Van Bam walked along the corridors of the Nightshade. Each of his steps was accompanied by a stamp of his cane, and each time the green glass struck the floor there was a sound like a distant chime, and the Resident's inner sight was filled with the corridor's layout in myriad shades of grey. His stride purposeful, his brow knitted with concern, he headed for Hamir's laboratory.
The necromancer was waiting where the corridor seemed to end at a wall, which like most in the Nightshade, was covered in tiny maze patterns. Hamir's body appeared to Van Bam's vision as a collective of sparkling colours: the iridescence of a magical being. Hamir's expression was as calm and unreadable as always.
'Your friends have returned unharmed,' he said, as Van Bam approached. 'Charlie Hemlock is alive.'
Van Bam nodded, and they faced each other in silence for a while.
'Hamir,' he said finally. 'When Clara was unconscious, did you happen to look into her mind?'
'No. Should I have?'
Van Bam thought for a moment. 'Clara said that Marney did something to her – kissed her. Samuel witnessed the event and claims there was a burst of energy between them. Does that mean anything to you?'
Hamir pursed his lips. 'It could have been a mental transference, I suppose,' he said. 'It's an old empath's trick. Transmit information and messages directly into a person's mind. It's quicker than using words, and it seems to me that Marney definitely had cause to hurry, yes?'
'Yes,' said Van Bam. 'Marney might have placed a message for the Relic Guild in Clara's mind? Something to do with Fabian Moor.'
'It is possible,' Hamir said. 'I assume you're talking to me about this because Clara has not yet remembered any such message?'
'That is correct,' Van Bam replied. 'But we need to pursue this matter, and soon, Hamir.' He inhaled and exhaled heavily. 'The situation is looking bleak. Gideon doubts our ability to deal with Fabian Moor.'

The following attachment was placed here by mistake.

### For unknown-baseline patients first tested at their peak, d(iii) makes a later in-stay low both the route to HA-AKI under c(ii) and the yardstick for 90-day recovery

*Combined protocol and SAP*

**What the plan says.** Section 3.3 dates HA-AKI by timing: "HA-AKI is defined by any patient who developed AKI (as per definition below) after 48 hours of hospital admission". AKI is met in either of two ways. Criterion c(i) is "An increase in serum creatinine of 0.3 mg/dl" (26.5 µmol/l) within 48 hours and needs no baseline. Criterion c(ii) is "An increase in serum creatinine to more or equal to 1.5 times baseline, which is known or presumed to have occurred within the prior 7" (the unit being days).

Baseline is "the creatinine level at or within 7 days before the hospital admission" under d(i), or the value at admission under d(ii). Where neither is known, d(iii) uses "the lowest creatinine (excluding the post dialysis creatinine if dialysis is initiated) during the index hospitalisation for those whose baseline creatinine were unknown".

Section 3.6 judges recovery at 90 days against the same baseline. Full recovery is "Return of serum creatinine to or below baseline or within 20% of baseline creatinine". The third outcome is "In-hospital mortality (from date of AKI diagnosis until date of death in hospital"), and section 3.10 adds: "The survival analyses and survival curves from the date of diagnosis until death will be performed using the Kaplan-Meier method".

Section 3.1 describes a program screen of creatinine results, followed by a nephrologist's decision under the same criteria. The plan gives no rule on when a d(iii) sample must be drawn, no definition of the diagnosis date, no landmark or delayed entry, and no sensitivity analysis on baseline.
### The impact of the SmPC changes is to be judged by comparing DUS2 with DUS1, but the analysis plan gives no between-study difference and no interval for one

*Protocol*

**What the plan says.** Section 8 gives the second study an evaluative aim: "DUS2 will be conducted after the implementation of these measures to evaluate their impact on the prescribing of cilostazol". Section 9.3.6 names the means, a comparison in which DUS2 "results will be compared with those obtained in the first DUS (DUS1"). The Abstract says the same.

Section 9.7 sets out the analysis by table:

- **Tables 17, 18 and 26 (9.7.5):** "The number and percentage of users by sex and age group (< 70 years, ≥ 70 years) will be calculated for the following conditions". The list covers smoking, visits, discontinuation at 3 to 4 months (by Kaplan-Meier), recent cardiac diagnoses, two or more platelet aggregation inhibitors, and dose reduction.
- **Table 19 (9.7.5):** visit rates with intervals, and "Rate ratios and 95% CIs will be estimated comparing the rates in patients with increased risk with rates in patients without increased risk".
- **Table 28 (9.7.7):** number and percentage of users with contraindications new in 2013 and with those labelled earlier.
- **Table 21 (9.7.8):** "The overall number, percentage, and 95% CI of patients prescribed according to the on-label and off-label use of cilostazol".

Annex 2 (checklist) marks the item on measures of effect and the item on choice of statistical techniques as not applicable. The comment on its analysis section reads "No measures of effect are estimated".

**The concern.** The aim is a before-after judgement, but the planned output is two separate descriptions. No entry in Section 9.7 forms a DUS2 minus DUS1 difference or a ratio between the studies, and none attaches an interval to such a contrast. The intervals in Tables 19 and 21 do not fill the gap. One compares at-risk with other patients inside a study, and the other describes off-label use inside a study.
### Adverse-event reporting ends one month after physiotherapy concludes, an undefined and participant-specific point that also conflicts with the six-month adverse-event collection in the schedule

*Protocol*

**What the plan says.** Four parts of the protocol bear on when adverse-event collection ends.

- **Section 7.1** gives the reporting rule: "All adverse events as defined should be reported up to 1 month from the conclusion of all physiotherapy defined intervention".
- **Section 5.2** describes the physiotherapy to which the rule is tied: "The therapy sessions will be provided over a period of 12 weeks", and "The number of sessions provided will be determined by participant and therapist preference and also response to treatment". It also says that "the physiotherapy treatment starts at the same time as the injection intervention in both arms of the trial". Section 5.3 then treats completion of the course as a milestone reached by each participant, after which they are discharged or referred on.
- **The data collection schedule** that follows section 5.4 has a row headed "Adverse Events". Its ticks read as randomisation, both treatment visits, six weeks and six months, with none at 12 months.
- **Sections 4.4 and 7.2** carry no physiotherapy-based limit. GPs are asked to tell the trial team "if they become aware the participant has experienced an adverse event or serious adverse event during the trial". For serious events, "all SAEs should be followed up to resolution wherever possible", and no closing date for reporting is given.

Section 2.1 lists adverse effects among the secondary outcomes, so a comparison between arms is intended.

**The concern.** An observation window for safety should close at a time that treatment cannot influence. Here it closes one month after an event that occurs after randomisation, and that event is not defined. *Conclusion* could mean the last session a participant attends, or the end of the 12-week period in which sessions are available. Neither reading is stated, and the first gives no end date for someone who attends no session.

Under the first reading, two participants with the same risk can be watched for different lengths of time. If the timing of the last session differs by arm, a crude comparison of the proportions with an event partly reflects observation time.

'Obviously,' said the necromancer. 'After all, Moor is a Genii.'
'Indeed. And we are alone, and maybe too few now. The Thaumaturgists can no longer be called upon.'
Hamir made no attempt to advance the conversation, or even nod in agreement.
Van Bam's brow knitted. 'When Moor was last in Labrys Town, we were made privy to certain secret arts that helped in his downfall.'
'Yes, I remember.'
'Could those arts be used again now, Hamir?'
The necromancer considered for a moment. 'It is not impossible.'
'Good,' Van Bam said with some relief. 'Then I want you to begin—'
'Van Bam ...' Somehow, Hamir's interruption was both soft and biting. 'Using secret arts and uncovering hidden messages will take research and experimentation and time from a clock that is ticking for Marney, yes?'
The Resident stared at him.
'It might be wiser to focus on interrogating Charlie Hemlock first,' Hamir continued. 'Once we have all the facts to hand, we will be in a better position to judge our next course of action. Am I right?'
There was no disrespect in his words, only simple, clinical facts, as was the necromancer's way. But did he feel any fear or desperation at all for the situation?
Who could really tell what Hamir ever felt? He had been Van Bam's constant companion through his tenure as Resident – as he had been for Gideon and many of those who came before – yet Van Bam had learned so little about him. Never truly an agent of the Relic Guild, it often seemed that without the Nightshade, Hamir might not exist at all, as if he was a personification of the building itself, a manifestation of its secrets and magic.
The necromancer cleared his throat. 'Shall we join your friends?'
Van Bam nodded his permission. But Hamir, ever his own animal, was already opening the hidden door to his laboratory, and he led the way inside.
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THE RELIC GUILD (and other stories) Updated regularly.Fantasy
Magic caused the war. Magic is forbidden. Magic will save us. The Relic Guild is the award nominated first book in The Relic Guild trilogy. It was said the Labyrinth had once been the great meeting place, a sprawling city at the heart of an endless...